Meanwhile, preheat the oven to 220C, with a heavy baking tray inside. Carefully lift the baking paper and loaves onto the hot tray and bake for about 20 minutes, then turn over and bake for another five minutes (you can remove the baking paper at this point). The base of each loaf should sound hollow when tapped. Allow to cool completely on a wire rack before cutting.

The delights of Turkish bread

The bread marathon continues apace – with a few disasters along the way. My in-laws, who mostly only eat white death from the supermarket, came to stay for the weekend and I dragged out an old favourite recipe for Turkish bread, which they seemed to love (or at least eat a lot of).

I tore this recipe out of a newspaper years ago and used to make it by hand, which is satisfying but quite messy. Now I use a mixer to do the trick and gain immense satisfaction from not having to scrape dough remnants off the work surface. The best thing about this bread, apart from its spongey texture, is that you can decide to make it at morning tea time and it’ll be ready for lunch.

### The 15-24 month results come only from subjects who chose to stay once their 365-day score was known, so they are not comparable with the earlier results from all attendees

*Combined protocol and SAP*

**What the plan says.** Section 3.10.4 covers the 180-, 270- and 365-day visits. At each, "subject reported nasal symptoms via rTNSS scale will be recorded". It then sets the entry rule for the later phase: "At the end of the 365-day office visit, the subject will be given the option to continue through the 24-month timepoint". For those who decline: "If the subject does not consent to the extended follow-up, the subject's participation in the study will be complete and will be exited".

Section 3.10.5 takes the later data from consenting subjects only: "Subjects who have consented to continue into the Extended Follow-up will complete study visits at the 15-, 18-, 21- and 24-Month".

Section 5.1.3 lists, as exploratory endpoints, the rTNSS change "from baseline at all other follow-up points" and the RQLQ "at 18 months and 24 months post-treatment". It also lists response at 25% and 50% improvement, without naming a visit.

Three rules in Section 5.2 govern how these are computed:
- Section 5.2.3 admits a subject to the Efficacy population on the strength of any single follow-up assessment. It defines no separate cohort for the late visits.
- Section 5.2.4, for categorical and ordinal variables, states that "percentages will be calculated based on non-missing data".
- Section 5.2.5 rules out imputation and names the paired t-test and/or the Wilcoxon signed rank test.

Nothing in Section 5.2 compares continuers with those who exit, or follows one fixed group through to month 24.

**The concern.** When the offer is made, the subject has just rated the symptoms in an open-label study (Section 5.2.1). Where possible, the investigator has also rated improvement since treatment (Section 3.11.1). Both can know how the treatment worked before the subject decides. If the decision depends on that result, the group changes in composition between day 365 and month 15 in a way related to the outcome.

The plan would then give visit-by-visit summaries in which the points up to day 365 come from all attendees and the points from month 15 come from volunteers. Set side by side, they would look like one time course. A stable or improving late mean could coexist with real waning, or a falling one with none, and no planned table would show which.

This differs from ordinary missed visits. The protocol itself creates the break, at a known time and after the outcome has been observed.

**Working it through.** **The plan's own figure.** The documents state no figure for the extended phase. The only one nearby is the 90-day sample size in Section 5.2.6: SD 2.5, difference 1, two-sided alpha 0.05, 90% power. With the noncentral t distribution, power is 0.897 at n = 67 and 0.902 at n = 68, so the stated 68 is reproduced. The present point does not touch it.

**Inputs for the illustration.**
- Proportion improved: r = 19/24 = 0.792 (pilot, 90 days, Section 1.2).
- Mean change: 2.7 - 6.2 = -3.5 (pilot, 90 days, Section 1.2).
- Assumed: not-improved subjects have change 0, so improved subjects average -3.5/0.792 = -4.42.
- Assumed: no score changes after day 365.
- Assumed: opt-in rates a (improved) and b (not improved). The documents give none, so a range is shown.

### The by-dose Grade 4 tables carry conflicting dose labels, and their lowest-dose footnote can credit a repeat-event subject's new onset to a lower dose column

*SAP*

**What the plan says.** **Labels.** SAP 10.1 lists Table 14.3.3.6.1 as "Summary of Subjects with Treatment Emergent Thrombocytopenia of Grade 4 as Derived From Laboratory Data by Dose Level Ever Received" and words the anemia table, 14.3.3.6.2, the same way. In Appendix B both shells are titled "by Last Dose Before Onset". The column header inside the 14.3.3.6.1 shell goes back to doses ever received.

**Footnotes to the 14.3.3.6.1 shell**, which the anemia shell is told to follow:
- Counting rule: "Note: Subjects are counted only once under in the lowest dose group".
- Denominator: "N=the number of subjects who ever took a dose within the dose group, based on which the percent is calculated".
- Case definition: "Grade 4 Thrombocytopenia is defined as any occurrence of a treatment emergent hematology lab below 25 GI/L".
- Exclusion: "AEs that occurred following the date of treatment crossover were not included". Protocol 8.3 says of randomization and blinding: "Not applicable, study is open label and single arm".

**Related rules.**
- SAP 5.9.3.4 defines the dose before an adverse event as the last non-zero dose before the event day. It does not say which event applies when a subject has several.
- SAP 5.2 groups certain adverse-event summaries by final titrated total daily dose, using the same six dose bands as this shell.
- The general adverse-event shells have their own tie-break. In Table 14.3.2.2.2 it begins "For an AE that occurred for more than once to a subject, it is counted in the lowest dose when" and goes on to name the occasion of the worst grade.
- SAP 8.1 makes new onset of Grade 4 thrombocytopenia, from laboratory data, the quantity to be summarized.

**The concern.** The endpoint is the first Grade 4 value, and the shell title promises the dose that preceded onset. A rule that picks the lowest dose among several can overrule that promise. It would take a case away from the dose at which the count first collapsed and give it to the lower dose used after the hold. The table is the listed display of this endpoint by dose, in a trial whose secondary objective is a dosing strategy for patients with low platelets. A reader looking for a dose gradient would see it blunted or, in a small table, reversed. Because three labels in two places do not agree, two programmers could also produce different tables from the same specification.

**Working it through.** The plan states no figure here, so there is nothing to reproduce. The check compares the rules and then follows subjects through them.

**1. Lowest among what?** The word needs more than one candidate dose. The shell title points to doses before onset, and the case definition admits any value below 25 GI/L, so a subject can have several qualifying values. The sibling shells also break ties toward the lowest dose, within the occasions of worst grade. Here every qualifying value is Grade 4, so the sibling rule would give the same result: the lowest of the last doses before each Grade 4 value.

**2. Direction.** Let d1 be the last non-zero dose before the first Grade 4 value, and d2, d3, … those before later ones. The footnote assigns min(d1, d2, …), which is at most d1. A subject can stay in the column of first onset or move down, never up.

Turkish Bread
These instructions are for making the bread by hand. If you’re making it in a mixer with a dough hook, use low speed and mix for a couple of minutes, then rest for 30 seconds. Repeat two or three times until you have a stretchy but still slightly sticky dough.

500g strong flour
2tsp sugar
2tsp salt
1 sachet dried yeast (or 1 1/2 tsp)
1 1/4 Tbsp olive oil
360ml warm water

egg wash (1 egg beaten with 3 1/2 Tbsp water)
3Tbsp sesame, cumin and/or nigella seeds (also known as kalonji or onion seeds)

Place the flour, salt, sugar, olive oil and yeast in a large bowl. Slowly add the water and mix well by hand. Drop onto a clean bench and begin kneading. The dough will be very wet but do not be tempted to add more flour.